The power of permafrost
Permafrost is made up of two layers: a thin “active” upper layer that melts in summer, and a thick underlying base of frozen ground that never melts. The Arctic and the Taiga lie within zones of continuous, discontinuous, or sporadic permafrost. (Alpine permafrost, another type of permafrost, is found primarily in the Rockies and the Coast Mountains.)
The permafrost varies in depth and extent from zone to zone.
In the eastern Arctic, where 80 percent of the ground is frozen, permafrost is continuous and half a kilometre thick. In the northern Taiga, where frozen ground ranges from 30 to 80 percent, discontinuous permafrost occurs. In the southern Taiga, permafrost is sporadic, reaching depths of only a few centimetres below the active level. Permafrost is formed when annual mean ground temperature — determined by air temperature, soil, drainage, and snow cover — remains below zero. The thawing of the “active” layer creates boggy conditions because the unyielding frozen layer hinders water drainage. Permafrost impedes mineral exploration and extraction. Thawing permafrost can undermine road surfaces, which require insulating layers of sand and gravel. Buildings must be steadied by supports capable of withstanding ground shifting. But thawing permafrost can be beneficial for it provides the mix of soil and water essential for the brief outburst of summer vegetation in the Canadian North.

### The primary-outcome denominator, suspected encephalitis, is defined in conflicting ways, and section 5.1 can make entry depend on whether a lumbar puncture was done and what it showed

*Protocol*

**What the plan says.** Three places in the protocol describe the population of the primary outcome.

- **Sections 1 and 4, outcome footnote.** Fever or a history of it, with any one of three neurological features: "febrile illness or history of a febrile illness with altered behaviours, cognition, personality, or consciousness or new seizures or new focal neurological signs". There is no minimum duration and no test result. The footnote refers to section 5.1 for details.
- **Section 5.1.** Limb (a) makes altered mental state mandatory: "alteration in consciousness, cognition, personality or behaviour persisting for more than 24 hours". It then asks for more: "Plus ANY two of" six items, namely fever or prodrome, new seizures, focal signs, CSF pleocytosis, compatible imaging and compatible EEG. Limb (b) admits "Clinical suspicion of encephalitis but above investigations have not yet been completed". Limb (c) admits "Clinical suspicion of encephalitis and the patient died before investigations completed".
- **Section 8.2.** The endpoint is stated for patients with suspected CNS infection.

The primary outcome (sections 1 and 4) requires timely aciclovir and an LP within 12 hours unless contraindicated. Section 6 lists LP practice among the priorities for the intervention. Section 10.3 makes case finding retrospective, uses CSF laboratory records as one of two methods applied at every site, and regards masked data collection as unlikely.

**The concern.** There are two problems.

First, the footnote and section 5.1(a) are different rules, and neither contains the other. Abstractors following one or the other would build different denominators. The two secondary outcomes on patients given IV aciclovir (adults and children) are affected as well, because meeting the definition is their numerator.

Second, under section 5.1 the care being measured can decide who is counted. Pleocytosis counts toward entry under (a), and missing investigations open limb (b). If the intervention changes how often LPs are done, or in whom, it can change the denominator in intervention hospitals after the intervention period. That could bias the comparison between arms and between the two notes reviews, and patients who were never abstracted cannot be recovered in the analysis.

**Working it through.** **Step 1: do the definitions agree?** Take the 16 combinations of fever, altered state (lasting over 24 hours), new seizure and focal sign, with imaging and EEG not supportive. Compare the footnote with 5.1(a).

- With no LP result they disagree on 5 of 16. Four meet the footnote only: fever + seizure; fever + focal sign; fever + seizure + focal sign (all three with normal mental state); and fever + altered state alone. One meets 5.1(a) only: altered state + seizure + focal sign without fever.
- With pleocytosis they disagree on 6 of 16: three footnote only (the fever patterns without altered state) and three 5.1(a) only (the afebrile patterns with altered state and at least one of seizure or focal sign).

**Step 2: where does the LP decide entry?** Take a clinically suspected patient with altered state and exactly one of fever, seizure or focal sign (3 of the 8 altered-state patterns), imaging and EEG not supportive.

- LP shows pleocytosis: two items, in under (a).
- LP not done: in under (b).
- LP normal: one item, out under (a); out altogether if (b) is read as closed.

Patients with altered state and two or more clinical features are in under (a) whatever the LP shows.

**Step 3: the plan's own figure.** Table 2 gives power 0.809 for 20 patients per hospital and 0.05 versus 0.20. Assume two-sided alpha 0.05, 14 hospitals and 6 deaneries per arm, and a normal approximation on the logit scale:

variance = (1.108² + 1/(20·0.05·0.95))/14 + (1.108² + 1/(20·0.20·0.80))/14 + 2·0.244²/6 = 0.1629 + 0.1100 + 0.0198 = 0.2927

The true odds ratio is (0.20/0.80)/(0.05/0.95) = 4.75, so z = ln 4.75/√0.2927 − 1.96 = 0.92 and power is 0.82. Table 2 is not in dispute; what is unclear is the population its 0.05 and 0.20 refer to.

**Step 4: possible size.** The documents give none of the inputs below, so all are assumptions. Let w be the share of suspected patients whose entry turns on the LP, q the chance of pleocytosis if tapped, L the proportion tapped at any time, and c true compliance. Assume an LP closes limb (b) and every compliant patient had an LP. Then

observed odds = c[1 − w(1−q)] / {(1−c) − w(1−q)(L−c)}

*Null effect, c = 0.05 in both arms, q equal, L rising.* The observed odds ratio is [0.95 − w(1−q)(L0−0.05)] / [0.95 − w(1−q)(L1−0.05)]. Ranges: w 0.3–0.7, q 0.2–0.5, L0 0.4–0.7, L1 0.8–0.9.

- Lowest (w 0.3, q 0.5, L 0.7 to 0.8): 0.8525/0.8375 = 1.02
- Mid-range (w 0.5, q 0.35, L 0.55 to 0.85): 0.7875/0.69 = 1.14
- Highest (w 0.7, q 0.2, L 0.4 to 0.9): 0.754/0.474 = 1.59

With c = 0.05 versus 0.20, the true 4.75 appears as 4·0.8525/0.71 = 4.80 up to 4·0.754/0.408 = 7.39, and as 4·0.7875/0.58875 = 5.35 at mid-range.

This slide show consists of just two images: first, a cross-section diagram of permafrost, showing the different layers in the soil; second, a photograph of sea ice.